It is a sacrilege in politics to say anything bad about parents, but let’s face facts. Collectively, we give our children too much food and too little exercise. We use televisions and computers (sorry, educational videos and learning software) as baby sitters. Our basements, closets and garages are filled with piles of junk that pass for toys.
Parents are great at love and security but maybe not so great at education. In contrast, public school teachers are full-time professionals who are trained in child development and paid to focus on our children all day (and often unpaid into the night). Sometimes it’s best to rely on professionals for things that really matter.
An important principle of professionalism is that professionals should not stand to gain or lose from the decisions they make in carrying out their professional duties. A serious problem in the medical profession is that doctors can make much more money from drug companies than from their patients. A better model is to insulate professionals from financial considerations.
Clearly, for-profit schools are dangerous because they care more about their profits than about our children. So are companies that provide packaged educational products like standardized tests, test preparation software, canned lesson plans and even school lunches. Buyer beware.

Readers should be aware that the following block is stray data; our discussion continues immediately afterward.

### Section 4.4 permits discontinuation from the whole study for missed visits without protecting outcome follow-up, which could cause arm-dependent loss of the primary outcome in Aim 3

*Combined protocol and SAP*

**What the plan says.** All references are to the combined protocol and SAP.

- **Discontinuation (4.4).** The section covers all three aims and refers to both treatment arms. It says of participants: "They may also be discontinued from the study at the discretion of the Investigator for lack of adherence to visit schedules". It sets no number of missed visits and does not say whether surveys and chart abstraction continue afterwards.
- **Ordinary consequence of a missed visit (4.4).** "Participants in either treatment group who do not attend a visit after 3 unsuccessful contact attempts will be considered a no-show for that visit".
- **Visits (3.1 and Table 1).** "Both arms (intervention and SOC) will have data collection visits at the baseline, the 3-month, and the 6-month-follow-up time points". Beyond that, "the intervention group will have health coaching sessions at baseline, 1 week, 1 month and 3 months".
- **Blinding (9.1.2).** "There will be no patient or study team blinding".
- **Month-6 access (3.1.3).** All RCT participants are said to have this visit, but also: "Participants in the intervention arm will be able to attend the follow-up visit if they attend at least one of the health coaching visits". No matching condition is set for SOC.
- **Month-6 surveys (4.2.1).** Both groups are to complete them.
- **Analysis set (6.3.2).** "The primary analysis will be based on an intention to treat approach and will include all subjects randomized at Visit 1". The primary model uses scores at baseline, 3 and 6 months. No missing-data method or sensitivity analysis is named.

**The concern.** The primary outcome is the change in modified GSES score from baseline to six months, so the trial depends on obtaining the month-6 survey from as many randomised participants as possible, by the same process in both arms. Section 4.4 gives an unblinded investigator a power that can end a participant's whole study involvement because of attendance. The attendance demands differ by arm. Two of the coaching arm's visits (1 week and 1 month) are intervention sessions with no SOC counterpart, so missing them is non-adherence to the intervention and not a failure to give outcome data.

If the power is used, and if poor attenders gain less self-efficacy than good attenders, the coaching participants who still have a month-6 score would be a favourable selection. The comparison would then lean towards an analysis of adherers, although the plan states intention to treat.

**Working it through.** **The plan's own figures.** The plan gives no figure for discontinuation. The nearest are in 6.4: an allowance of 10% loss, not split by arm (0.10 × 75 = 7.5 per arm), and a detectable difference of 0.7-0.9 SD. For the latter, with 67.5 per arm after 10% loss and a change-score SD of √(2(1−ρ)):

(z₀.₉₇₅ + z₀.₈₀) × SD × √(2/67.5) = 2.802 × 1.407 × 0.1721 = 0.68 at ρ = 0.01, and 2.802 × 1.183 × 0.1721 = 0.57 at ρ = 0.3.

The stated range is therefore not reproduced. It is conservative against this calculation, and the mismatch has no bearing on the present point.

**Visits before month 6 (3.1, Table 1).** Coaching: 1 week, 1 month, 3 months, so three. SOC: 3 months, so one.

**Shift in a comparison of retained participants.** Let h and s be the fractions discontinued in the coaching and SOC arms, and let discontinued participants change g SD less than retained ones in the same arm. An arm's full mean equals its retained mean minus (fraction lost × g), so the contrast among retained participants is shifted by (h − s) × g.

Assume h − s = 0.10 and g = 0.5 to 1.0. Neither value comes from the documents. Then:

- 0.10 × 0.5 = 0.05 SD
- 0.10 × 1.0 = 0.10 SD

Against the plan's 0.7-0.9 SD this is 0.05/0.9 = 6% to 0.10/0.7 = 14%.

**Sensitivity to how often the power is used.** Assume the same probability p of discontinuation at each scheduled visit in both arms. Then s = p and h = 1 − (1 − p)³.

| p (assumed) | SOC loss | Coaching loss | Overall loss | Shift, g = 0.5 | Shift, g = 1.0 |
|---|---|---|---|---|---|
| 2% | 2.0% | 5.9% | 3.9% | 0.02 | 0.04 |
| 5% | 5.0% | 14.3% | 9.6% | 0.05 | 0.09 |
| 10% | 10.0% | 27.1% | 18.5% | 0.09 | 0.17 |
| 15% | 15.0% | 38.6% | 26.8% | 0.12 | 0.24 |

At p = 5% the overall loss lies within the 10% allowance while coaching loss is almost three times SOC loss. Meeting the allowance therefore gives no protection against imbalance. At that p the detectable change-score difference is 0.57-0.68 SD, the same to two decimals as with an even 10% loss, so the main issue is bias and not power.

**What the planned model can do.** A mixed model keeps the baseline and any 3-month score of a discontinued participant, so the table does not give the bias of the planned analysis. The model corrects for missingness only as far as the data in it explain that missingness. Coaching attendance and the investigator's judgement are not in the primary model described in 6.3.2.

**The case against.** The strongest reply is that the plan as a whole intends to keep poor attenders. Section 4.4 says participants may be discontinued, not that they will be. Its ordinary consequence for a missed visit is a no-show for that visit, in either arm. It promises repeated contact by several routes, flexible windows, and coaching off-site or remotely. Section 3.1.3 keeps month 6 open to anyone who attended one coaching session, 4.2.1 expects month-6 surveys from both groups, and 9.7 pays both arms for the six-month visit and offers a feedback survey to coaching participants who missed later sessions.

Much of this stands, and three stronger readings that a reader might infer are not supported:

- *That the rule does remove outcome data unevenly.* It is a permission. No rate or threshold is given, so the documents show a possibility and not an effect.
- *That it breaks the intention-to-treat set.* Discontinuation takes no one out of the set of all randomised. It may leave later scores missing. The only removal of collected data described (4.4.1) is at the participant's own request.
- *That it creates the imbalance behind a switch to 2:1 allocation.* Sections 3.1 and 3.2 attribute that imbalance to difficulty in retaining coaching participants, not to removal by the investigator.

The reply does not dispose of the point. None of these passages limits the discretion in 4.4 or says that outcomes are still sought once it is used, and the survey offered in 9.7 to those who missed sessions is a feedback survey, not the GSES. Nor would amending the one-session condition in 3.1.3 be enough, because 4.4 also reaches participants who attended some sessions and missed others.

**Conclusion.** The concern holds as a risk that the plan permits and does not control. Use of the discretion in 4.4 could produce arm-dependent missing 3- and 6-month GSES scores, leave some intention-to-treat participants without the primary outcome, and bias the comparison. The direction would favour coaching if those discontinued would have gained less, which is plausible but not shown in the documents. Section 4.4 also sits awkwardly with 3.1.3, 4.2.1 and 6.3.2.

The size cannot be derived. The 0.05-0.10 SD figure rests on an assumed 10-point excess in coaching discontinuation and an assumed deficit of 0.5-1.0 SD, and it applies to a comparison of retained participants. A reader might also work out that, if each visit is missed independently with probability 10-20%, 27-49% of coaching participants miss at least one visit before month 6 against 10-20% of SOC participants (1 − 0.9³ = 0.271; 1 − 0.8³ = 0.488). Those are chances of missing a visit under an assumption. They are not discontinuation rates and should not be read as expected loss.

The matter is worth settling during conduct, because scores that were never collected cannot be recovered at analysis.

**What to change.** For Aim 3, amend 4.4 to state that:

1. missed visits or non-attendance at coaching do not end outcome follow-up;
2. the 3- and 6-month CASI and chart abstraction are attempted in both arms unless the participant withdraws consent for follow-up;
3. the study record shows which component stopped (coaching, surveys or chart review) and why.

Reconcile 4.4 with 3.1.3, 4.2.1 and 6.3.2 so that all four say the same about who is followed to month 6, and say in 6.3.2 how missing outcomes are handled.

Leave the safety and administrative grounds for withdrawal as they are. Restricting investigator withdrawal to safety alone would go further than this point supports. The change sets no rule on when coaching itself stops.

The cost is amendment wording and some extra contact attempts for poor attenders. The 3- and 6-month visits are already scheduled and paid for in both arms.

Public schools insulate educational decision-making from profit motives of all kinds. Unionized schools ensure even higher levels of professionalism by insulating educators from the day-to-day pressures of financial performance. That’s not a bad thing. That’s a fantastic thing.
Union protections reduce the incentives teachers face to give high grades just to keep everyone happy, to push “difficult” children out of their classes and to teach to the test. Unions ensure that school districts provide professional training opportunities for teachers and administrators. And unions prevent favoritism in the awarding of raises and promotions, substituting instead the principle of seniority based on experience. In short, a unionized school is a professional school.
The second reason that strong public schools are in the national interest is that the most important purpose of public education is to build the American nation.